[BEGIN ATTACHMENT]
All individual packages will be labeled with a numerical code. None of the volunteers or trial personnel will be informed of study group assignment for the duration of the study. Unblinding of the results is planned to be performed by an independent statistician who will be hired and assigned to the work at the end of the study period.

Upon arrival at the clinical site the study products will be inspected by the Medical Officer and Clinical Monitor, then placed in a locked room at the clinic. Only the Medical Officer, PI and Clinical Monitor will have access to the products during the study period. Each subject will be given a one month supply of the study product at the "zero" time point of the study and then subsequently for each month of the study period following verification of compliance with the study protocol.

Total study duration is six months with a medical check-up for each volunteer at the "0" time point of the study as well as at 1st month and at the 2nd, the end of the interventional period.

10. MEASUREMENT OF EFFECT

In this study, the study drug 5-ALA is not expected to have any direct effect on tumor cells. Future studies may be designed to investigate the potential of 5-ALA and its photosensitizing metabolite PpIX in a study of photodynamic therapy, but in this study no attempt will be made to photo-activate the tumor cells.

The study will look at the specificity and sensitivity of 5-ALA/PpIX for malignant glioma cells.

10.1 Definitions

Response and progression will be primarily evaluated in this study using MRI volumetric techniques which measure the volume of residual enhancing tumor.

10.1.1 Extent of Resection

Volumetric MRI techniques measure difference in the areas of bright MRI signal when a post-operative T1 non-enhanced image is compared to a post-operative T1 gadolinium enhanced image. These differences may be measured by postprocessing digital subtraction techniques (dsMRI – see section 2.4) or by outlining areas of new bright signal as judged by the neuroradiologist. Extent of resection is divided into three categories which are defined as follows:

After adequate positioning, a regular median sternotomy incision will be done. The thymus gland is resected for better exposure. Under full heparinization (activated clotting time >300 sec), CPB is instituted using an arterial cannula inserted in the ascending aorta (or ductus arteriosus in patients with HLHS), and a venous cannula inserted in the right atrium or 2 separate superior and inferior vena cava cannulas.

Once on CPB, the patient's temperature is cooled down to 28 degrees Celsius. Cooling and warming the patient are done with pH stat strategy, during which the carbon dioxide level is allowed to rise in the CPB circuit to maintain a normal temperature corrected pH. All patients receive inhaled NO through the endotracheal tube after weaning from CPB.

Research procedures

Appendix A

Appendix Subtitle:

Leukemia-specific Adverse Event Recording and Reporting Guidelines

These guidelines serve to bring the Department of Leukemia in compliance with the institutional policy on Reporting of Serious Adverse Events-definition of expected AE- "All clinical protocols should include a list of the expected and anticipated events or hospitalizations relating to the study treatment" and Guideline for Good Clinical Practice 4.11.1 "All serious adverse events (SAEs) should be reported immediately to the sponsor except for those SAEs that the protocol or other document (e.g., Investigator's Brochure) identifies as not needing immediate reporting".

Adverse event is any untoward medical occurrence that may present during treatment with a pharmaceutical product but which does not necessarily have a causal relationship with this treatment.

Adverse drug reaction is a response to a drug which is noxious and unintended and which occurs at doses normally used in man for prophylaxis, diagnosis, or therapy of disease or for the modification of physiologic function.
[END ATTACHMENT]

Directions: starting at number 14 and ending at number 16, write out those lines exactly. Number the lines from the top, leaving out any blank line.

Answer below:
Appendix A

Appendix Subtitle:

Leukemia-specific Adverse Event Recording and Reporting Guidelines